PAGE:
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Montrose Voice, No. 445, May 5, 1989
File 003
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Montrose Voice, No. 445, May 5, 1989 - File 003. 1989-05-05. University of Houston Libraries. University of Houston Digital Library. Web. December 17, 2017. http://digital.lib.uh.edu/collection/montrose/item/1753/show/1726.

Disclaimer: This is a general citation for reference purposes. Please consult the most recent edition of your style manual for the proper formatting of the type of source you are citing. If the date given in the citation does not match the date on the digital item, use the more accurate date below the digital item.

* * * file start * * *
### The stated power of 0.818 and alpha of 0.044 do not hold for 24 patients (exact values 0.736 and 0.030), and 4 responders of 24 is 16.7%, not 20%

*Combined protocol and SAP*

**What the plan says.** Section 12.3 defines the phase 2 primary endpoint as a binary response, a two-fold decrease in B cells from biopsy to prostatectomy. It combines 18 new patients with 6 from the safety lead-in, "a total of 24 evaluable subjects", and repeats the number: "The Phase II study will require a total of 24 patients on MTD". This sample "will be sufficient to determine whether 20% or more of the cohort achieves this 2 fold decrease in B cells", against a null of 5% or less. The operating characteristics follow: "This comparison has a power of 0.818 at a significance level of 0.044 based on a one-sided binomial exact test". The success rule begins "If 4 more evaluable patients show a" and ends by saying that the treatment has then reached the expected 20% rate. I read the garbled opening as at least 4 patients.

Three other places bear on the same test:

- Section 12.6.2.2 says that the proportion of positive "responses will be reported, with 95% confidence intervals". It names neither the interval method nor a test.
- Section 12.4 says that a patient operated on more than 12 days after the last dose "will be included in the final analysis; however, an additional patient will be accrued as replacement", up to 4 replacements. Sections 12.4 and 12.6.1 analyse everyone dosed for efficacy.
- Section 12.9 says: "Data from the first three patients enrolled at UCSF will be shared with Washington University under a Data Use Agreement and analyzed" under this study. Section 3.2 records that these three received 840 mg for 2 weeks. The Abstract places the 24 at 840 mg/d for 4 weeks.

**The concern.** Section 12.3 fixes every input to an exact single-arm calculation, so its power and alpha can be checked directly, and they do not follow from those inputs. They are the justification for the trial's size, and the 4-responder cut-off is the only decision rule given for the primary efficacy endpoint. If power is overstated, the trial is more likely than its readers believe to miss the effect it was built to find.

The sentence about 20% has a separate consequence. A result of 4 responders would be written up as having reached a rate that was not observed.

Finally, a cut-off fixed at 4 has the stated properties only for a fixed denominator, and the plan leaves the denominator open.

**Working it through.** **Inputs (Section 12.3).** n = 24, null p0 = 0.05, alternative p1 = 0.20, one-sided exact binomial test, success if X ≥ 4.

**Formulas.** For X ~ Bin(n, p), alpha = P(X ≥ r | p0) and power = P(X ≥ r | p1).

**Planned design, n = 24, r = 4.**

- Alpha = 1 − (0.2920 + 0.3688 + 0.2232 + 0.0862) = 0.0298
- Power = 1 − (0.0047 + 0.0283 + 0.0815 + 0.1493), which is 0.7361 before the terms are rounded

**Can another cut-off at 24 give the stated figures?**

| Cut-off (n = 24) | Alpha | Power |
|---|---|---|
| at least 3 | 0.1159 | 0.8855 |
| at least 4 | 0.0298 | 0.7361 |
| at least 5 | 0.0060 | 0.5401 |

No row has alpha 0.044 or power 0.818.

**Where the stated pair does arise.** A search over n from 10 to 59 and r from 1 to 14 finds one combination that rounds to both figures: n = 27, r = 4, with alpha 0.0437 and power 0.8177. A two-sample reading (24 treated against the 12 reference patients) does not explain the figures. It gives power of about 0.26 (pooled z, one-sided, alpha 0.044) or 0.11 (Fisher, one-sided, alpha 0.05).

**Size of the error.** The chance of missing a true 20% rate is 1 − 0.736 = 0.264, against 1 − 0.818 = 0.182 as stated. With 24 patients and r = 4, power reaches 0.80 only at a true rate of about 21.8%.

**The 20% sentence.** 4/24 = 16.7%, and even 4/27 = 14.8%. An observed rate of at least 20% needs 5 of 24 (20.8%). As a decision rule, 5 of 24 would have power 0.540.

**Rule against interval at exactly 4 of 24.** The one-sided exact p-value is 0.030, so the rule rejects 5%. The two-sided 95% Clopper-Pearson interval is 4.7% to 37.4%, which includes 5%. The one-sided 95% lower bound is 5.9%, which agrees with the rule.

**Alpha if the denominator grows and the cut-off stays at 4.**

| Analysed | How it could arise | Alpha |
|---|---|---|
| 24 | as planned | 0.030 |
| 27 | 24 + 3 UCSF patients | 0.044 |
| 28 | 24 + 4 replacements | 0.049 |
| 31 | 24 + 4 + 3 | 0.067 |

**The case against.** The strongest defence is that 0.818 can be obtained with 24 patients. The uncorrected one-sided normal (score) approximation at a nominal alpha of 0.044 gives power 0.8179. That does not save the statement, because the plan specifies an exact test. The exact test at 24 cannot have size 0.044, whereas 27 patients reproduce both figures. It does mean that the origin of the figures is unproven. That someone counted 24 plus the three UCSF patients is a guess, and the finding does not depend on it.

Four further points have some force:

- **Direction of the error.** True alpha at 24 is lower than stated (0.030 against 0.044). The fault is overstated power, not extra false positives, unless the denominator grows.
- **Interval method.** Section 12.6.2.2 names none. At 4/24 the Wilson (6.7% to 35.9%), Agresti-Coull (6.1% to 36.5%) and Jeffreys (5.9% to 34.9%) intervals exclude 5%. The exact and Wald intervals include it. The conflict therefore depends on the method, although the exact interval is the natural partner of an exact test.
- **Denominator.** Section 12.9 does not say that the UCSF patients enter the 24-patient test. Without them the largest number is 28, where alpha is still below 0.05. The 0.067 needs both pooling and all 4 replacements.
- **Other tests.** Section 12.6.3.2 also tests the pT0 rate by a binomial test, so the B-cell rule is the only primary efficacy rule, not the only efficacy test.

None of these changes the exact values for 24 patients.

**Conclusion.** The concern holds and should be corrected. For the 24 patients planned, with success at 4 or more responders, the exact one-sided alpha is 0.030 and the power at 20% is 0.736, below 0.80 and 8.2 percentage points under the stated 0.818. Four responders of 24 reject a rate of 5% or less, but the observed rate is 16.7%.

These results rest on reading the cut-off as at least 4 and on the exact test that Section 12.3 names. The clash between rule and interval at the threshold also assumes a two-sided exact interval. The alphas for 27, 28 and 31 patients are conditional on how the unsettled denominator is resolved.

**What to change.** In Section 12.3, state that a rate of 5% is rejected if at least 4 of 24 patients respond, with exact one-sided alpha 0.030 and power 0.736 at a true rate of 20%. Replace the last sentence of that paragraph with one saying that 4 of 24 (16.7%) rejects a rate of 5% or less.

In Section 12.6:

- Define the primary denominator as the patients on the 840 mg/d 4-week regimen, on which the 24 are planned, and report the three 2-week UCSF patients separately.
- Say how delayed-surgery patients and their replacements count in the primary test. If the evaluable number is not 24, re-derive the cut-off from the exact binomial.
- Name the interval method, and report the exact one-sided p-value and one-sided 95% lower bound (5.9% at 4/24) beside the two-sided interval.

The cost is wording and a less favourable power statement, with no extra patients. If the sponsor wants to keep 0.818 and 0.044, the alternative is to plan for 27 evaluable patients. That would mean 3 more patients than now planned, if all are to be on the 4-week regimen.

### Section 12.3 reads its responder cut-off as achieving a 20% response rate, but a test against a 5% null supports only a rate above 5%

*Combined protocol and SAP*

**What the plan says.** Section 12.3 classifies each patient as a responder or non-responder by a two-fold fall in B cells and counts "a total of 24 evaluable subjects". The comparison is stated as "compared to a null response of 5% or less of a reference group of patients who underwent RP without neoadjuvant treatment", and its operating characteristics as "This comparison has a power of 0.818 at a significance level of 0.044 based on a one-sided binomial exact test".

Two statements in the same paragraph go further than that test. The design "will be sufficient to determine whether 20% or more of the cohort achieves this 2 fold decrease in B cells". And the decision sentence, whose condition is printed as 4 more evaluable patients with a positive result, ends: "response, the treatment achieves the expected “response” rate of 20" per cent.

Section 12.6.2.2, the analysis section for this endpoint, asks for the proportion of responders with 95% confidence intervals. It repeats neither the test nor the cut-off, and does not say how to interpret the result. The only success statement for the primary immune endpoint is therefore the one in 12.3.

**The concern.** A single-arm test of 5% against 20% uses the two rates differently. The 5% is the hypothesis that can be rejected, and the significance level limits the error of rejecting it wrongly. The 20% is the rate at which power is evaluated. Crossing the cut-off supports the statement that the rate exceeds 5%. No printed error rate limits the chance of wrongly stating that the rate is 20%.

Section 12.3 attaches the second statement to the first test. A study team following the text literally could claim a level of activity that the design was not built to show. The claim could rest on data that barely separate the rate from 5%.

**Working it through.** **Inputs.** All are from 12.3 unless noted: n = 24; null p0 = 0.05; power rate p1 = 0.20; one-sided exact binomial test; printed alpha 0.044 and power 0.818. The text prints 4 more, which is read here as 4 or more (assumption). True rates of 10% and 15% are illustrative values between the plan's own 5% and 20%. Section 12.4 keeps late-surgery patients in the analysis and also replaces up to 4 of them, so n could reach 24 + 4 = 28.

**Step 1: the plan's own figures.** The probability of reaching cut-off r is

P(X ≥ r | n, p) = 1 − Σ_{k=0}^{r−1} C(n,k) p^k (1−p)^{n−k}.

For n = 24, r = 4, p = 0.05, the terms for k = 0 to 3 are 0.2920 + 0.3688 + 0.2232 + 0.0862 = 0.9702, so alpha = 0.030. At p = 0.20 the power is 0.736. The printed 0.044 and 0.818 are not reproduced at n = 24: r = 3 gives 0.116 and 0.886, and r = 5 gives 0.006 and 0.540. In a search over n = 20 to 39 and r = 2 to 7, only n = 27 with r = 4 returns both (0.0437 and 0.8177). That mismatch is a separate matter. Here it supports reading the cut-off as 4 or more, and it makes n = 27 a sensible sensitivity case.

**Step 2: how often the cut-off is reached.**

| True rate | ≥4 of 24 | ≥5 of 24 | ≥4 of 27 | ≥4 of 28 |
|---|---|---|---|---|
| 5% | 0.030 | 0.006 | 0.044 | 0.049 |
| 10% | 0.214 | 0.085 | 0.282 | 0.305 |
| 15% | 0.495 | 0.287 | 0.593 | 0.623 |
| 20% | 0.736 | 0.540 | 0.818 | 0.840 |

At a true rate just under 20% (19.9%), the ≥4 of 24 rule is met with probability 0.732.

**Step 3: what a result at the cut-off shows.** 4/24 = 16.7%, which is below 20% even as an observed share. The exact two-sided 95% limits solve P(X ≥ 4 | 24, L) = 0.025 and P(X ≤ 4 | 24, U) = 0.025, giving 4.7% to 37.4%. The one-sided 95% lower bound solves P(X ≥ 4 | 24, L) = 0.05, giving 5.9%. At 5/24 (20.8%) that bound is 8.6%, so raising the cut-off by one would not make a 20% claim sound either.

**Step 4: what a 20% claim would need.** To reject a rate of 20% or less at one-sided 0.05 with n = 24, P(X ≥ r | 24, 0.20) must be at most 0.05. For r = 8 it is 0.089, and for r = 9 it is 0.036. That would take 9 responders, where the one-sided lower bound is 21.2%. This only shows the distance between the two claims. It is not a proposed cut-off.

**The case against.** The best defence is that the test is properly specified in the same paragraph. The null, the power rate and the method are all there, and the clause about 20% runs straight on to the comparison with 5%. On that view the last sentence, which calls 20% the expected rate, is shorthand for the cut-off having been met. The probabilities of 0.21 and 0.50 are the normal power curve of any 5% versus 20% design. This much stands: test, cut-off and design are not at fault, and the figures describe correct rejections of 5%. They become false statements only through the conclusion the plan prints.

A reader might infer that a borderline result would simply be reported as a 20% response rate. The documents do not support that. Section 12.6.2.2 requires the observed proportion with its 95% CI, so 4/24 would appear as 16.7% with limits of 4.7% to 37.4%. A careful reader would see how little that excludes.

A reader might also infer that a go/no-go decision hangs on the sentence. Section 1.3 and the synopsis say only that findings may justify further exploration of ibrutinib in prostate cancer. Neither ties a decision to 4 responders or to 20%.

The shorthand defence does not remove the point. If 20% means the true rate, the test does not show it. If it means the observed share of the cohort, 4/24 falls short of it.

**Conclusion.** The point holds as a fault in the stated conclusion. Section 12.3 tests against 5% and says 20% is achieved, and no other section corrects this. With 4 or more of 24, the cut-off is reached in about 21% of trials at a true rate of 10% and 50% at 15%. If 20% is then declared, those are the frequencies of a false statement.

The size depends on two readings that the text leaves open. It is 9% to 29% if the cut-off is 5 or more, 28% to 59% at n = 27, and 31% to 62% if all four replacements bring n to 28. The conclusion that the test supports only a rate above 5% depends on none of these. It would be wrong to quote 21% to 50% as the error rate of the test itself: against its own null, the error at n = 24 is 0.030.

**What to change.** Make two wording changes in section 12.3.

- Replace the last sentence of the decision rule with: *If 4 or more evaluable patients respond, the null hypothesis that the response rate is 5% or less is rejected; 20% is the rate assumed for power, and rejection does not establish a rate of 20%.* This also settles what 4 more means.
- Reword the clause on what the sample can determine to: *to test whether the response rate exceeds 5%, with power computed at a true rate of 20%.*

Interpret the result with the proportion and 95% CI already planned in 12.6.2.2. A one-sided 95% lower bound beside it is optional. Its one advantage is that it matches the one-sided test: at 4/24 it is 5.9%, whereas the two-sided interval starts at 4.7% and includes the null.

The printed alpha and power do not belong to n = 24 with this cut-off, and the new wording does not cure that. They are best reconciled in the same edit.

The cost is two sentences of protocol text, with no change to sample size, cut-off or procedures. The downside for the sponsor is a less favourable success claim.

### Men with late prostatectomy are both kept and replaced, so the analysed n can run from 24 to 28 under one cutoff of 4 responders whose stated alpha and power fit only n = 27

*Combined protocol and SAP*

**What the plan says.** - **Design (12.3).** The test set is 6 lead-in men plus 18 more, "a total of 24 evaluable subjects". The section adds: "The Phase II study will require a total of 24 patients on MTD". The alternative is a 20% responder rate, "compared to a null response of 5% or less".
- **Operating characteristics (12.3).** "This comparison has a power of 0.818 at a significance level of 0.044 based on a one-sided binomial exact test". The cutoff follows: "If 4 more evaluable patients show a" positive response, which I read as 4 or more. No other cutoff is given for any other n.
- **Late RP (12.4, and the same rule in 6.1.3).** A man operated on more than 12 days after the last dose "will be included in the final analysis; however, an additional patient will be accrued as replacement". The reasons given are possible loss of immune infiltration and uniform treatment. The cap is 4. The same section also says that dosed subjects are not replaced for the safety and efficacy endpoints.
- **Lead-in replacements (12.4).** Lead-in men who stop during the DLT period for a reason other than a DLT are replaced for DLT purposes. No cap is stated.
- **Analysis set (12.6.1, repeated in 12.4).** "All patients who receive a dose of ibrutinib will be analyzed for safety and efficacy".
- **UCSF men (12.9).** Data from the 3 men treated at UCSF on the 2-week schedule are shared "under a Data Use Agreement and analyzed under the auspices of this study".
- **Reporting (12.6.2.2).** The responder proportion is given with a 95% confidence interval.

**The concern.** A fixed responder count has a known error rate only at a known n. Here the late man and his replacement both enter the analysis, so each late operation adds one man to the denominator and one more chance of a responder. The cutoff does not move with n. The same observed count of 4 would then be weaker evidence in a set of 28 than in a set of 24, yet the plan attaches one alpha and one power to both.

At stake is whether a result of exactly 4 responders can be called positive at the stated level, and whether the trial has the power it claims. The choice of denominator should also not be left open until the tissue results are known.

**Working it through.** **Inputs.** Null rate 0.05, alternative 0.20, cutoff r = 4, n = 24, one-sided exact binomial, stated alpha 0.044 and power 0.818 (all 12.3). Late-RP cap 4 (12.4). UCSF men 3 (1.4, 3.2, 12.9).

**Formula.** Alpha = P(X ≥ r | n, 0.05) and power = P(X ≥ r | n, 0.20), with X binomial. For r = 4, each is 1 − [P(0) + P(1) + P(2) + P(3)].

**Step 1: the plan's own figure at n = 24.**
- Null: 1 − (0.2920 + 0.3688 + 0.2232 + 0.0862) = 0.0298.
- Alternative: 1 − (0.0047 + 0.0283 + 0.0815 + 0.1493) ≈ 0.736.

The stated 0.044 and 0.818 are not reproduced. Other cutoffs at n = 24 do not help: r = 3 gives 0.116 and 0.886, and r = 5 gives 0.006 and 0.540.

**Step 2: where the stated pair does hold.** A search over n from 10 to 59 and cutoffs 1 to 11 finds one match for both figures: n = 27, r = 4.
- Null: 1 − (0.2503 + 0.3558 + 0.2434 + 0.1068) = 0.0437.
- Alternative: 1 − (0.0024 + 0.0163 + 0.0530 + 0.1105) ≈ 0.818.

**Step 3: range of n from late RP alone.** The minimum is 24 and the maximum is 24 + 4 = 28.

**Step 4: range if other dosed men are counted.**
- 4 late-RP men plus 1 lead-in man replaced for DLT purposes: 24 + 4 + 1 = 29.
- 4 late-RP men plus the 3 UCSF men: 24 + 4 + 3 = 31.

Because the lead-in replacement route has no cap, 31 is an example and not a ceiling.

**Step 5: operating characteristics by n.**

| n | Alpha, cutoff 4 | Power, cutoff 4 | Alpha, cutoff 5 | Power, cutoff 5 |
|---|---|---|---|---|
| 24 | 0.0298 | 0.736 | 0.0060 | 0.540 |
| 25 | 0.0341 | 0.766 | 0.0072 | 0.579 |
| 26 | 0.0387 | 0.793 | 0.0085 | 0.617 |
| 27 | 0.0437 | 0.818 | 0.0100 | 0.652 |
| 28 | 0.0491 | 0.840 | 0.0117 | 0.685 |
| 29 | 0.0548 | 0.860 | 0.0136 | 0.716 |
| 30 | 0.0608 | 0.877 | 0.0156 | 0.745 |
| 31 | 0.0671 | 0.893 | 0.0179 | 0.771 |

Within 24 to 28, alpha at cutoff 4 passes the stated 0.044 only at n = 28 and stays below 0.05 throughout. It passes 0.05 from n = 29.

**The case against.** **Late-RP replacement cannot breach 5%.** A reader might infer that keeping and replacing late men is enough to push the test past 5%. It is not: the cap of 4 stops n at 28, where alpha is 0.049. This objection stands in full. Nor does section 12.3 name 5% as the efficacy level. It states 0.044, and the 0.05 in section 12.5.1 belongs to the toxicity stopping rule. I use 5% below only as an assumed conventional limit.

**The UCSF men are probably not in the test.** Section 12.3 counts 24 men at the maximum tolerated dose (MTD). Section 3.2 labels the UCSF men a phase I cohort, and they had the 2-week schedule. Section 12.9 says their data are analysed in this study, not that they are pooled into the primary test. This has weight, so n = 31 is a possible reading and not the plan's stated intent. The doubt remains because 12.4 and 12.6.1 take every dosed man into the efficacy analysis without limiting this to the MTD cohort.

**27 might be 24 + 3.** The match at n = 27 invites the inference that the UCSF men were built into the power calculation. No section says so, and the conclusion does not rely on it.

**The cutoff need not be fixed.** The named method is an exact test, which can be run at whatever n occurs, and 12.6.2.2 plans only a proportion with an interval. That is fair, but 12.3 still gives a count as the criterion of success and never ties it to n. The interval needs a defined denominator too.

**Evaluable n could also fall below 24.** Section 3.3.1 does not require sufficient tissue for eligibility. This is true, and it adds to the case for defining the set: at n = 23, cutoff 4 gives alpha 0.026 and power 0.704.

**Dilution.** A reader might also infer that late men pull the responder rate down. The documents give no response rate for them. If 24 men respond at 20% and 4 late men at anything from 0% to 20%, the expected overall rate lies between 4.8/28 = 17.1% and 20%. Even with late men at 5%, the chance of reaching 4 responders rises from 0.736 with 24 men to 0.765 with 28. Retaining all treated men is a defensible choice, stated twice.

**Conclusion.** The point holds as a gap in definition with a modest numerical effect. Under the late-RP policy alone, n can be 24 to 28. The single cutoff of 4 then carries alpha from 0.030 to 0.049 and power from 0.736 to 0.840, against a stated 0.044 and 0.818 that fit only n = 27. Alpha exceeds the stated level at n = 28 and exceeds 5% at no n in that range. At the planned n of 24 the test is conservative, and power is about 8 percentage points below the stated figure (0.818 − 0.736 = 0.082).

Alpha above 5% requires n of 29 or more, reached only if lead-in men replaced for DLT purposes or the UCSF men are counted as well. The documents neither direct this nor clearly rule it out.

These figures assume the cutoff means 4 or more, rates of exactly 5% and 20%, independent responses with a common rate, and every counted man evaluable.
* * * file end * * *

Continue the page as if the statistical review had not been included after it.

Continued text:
(1989-05-05). Montrose Voice, No. 445, May 5, 1989 - File 003. Montrose Voice. University of Houston Libraries. Retrieved from http://digital.lib.uh.edu/collection/montrose/item/1753/show/1726

Disclaimer: This is a general citation for reference purposes. Please consult the most recent edition of your style manual for the proper formatting of the type of source you are citing. If the date given in the citation does not match the date on the digital item, use the more accurate date below the digital item.

Montrose Voice, No. 445, May 5, 1989 - File 003, 1989-05-05, Montrose Voice, University of Houston Libraries, accessed December 17, 2017, http://digital.lib.uh.edu/collection/montrose/item/1753/show/1726.